If things had turned out differently, Mollie O’Brien might have been a Broadway star instead of singing bluegrass, blues and folk music in the trio with her husband, Rich Moore, and bassist Eric Thorin that the West Virginian tours Scotland with this coming week.
“I was attracted to the bright lights of New York and I was really into theatre and musical theatre,” says O’Brien down the line from her home in America’s mountain time zone. “But maybe through being a small town girl or maybe through just feeling overawed by the whole thing, I felt like a tiny fish in a giant pool, wound up taking a job in the Garment District and after four years I decided to get out and get back to things that were familiar to me.”
She made the right move because back home in Wheeling, West Virginia, she began to find her own voice through singing in bars and when she followed her younger brother, Tim, whose group the Ophelia Swing Band used to sleep on Mollie’s floor when they passed through New York, to Colorado, she met and married Moore, earned a living as a blues and rhythm and blues singer and eventually hooked up again with Tim.
By this time, Tim’s new band, the bluegrass styled Hot Rise, was making big waves on the American roots music scene. Then, in 1988, he and Mollie recorded the duo album Take Me Back and although they don’t perform together quite so often these days due to their busy individual schedules, they quickly became established as one of Americana’s top brother and sister acts.
“Tim and I were always close because we were the tail end of five siblings,” she says. “The youngest of the other three was six years older than me and in those days when the baby boomers were finding their own way, this amounted to a different generation. Our mother would take Tim and me to see concerts – Count Basie, Dave Brubeck, Ray Charles, symphony orchestras, the Fifth Dimension, all these people toured to even a small place like Wheeling – and when we started singing, we sang together in the local Catholic church choir at a time when folk groups were starting to be incorporated into mass and did some coffee shop gigs in a kind of Peter, Paul & Mary style.”
The O’Briens’ links to Ireland – Tim and Mollie’s immigrant great-grandfather walked all the way from Maryland to settle down in Wheeling – didn’t impact on their music until later but Mollie remembers a great aunt who could play any song she heard on piano and those genes may account for Tim and Mollie’s aptitude for music. That and listening to the wide range of music available on the radio, although the local pop station closed down at dusk in the 1960s, she recalls.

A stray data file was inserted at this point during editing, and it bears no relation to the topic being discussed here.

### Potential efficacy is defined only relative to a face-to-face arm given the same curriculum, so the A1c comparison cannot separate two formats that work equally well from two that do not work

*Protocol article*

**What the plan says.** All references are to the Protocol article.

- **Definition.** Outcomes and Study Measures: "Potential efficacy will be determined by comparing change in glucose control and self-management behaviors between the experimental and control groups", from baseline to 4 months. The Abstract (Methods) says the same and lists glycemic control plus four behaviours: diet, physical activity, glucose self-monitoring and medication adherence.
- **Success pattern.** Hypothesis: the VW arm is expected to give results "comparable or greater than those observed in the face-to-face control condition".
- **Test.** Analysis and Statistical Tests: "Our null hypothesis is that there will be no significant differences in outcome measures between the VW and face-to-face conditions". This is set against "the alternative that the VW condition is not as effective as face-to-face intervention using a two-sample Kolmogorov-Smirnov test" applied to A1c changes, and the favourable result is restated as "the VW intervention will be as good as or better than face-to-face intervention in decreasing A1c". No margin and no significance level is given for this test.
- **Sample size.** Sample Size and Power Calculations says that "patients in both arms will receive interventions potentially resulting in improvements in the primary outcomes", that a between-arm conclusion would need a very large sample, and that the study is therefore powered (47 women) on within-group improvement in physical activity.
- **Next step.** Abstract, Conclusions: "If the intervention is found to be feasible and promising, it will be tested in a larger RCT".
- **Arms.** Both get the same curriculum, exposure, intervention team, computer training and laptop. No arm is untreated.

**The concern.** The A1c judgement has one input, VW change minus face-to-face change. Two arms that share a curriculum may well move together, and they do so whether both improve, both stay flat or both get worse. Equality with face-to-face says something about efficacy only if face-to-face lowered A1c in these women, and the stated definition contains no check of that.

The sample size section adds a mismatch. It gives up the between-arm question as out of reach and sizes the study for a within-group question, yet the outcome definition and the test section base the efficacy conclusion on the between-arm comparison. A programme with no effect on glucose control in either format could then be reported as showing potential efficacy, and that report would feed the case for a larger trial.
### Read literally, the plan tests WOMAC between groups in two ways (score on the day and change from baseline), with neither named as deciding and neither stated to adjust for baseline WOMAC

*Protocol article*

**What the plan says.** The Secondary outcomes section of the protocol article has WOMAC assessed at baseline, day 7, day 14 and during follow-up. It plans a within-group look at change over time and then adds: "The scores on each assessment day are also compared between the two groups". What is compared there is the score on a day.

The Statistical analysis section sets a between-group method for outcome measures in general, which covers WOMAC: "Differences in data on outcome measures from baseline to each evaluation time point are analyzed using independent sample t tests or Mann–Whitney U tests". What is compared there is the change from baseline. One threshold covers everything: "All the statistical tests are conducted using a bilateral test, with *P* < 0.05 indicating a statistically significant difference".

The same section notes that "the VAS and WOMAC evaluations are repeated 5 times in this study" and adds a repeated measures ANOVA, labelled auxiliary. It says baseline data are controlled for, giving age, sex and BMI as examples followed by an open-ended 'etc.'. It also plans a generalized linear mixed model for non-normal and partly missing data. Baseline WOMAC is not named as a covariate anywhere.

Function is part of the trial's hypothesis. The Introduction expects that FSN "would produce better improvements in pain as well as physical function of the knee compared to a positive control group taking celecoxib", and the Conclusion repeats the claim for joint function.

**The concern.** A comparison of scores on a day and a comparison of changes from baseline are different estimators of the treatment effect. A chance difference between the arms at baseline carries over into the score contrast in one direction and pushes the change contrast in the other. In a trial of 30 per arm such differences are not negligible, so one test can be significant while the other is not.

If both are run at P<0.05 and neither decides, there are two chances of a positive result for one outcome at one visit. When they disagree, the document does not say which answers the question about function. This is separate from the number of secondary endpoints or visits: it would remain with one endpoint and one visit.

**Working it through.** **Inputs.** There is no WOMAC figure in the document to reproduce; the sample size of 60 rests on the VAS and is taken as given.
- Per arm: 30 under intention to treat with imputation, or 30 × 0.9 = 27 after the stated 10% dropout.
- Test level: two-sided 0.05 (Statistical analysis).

“I always liked a lot of different styles of music,” she says. “I mentioned Ray Charles earlier and he used to come to Wheeling every year, so he was a big influence. But I also listened to a range of singers including Joni Mitchell, Bonnie Raitt, Dinah Washington and Frank Sinatra, loved the blues of Memphis Minnie and Willie Dixon, and liked songwriters such as Randy Newman, John Hiatt and Steve Goodman. So all of that fed into what I do, along with show tunes, and it’s possible to encompass all of that in a set if you present it in the right way. You have to show the audience that you relate to what you’re singing and that way you can take them with you, whatever direction you choose to take off in.”
It helps that, in Moore, O’Brien has, for her, the perfect accompanist, a guitarist who having worked and lived with her for some thirty years can read her intentions as a singer as she moves from genre to genre. Having Thorin along too adds a very able bass player and an arranger whose sure and imaginative production on O’Brien’s latest album, Saints and Sinners, was responsible for the unusual but highly effective pairing of pedal steel guitar and oboes.
“Eric’s a great singer, too, so we have three voices as well as guitar and bass, and it works really well,” says O’Brien. “I haven’t been in Scotland as much as Tim has but I really enjoyed playing Celtic Connections the year before last and I’m hoping that this trip will lead to us getting over more regularly.”